Wiring DBL Slip

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The information having to do with frog polarity reversal is irrelevant to Peco InsulFrog turnouts. The information about track connecting to the slip having the correct polarity is applicable to any slip, no matter how itís made or who makes it.

A slip (single or double) has two frogs. For an ElectroFrog slip to work, polarities must come to the slip correctly, and the frogs needs to have individual polarity reversing capability. In most cases itís all fairly easy to do - especially with DCC. There are four wires coming from the bottom side of the double slip - one from each frog. The wires are imbedded in groves in the ties.

A slip, single or double, requires certain things for it to work. This includes polarities being correct, and a way to reverse the polarities of the frogs when needed. Whether itís a single or double slip is irrelevant when it comes to polarities. They are both installed and handled in the exact same way. The only difference is that there is only one slip to allow transition from one route to the other. Regardless, both frogs and all routes have to be considered. Weíll first show how a double slip needs to be installed, then explain how to deal with polarities.

Illustration 1 shows the rails that are fed by each feeder wire. The two blue frogs are separate, each with its own feeder. The red indicates the rails that are fed by the feeder going to the top stock rail, while the green shows the rails fed by the bottom stock rail feeder. The frog feeder wires must be used to control the frog polarity, and insulated rail joiners must be used to connect the adjoining rail to them.

 

 

The stock rail feeders can be used to power the stock rails, or the stock rails can be connected directly to the adjoining rails with metal rail joiners. There are four wires (feeders) coming from the Peco ElectroFrog Slip: one from each frog, and one from each stock rail.

 

 

 

Illustration 2 shows that the polarity of the rails joining to the slip must match the polarity of the slipís stock rails.

 

 

You can see that this will be connecting both polarities to each frog, which is why those rails must be connected with insulated rail joiners.

If using DCC, there are two ways to control the polarities of these frogs: auto-reversing, or external contacts connected to each throw bar.

If using auto-reversing, you can use two Digitrax Auto-Reversers (D-AR1) or two of the four outputs of a Digitrax PM-42 (D-PM42). If using the D-AR1, connect one output of one D-AR1 to one frog, and one output of the second D-AR1 to the other frog. If using a PM42, connect one wire of one output to one frog, and one wire from the second output to the other frog. It doesnít matter which output wire you use, as long as you use a separate auto-reverser for each frog. In any case, it will auto-reverse when a short circuit is sensed at either frog.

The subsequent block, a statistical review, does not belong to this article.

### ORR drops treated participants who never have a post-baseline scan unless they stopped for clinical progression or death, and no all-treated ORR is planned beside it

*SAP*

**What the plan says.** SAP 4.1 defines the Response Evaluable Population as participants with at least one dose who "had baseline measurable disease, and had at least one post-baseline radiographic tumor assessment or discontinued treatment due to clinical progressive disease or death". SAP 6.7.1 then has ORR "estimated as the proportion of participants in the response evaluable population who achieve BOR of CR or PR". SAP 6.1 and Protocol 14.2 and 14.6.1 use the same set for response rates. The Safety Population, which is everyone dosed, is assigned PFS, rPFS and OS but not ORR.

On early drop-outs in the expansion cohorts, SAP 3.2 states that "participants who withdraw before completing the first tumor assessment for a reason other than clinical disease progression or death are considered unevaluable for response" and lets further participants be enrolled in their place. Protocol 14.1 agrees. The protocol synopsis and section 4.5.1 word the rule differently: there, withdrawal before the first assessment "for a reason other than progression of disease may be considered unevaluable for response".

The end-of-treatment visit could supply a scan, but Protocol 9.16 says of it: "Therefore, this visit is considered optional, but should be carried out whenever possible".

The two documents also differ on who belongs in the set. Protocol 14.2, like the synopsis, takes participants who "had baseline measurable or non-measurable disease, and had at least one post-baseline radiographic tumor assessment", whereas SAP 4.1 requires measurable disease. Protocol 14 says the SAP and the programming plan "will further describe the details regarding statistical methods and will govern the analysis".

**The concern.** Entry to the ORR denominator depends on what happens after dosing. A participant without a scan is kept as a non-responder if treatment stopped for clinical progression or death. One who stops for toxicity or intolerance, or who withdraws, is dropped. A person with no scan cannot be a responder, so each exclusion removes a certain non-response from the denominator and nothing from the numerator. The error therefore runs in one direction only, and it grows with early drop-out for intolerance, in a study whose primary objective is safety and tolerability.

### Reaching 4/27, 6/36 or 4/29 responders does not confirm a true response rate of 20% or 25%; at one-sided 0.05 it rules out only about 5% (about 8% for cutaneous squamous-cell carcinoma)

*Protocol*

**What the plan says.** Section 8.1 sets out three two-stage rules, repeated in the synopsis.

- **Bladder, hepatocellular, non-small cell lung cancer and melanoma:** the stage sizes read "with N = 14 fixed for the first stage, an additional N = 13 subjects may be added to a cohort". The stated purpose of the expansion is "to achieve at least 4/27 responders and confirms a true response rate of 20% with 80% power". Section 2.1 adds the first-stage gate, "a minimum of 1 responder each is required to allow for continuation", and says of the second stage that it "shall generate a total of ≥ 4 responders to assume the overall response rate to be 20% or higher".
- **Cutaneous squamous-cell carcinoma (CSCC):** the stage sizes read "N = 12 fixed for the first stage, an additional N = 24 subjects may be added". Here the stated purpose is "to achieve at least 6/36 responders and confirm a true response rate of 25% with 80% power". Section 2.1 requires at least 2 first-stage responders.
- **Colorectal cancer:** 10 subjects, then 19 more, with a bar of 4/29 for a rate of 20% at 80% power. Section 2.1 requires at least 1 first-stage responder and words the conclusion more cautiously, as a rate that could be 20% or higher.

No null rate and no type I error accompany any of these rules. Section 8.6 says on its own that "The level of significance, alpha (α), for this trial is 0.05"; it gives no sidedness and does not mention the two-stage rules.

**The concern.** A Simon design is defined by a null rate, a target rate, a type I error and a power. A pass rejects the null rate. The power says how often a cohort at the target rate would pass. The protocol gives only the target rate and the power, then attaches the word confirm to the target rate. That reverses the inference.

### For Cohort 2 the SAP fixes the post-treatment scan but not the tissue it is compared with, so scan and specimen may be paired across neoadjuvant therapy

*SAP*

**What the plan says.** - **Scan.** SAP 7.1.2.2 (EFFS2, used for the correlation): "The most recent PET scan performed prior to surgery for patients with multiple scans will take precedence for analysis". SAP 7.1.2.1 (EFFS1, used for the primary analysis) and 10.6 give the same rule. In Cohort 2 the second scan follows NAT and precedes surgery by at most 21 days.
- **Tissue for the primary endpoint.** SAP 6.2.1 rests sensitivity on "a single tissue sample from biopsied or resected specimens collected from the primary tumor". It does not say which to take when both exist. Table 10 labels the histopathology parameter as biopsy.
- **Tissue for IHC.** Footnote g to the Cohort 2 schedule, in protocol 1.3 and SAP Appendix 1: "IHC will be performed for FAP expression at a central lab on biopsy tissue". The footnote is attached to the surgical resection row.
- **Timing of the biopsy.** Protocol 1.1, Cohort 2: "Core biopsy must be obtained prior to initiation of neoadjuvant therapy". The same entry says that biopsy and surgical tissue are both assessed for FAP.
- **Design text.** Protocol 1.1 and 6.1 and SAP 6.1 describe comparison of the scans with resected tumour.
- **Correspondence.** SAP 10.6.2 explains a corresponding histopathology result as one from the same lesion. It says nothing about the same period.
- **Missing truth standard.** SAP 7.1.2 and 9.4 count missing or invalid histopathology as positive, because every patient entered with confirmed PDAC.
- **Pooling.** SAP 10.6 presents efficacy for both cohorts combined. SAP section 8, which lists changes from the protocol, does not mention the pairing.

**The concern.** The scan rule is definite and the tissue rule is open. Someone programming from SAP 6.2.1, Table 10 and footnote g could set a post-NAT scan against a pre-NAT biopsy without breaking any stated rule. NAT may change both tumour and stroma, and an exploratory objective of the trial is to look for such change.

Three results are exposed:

If using external contacts, you have to realize that the throw bar on one end of the slip needs to control the frog on the other end of the slip. Illustration 3 shows how to do that.

 

 

This could be Peco contacts mounted on a Peco switch motor, a SPDT micro switch mounted to make contact with the throw bar, or any other common Single Pole Double Throw (SPDT) device. When the throw bar is one way, it feeds power from Rail A,; when set the other way it feeds power from Rail B.

 

 

Illustration 4 shows a situation that will have to be corrected before you can make the slip work correctly.

 

 

Notice that the track coming into the double slip from the upper right doesnít have the correct polarity. This means that you have a reverse section somewhere on the layout that hasnít been resolved, and will not work. To fix this, you need to go back on that rail and install a reverse section so that the polarity comes into the slip correctly.

There are many variations of this, but regardless of what the situation is, the polarity must match as shown in Illustration 2 above. Note that it doesnít matter what the polarity is as long as it matches in all directions. Once it matches, resolve the frog polarity as described above.

Again, with Peco InsulFrog Slips, you do not have to be concerned about reversing the polarity of the frogs. But you do have to be sure the polarity of tracks attached to the slip is correct.

Illustration 5 shows you how to wire your double slip switch using Tortoise contacts to route the power to the rails properly and adding LED indicators 

 

 

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Last modified:  July 14, 2014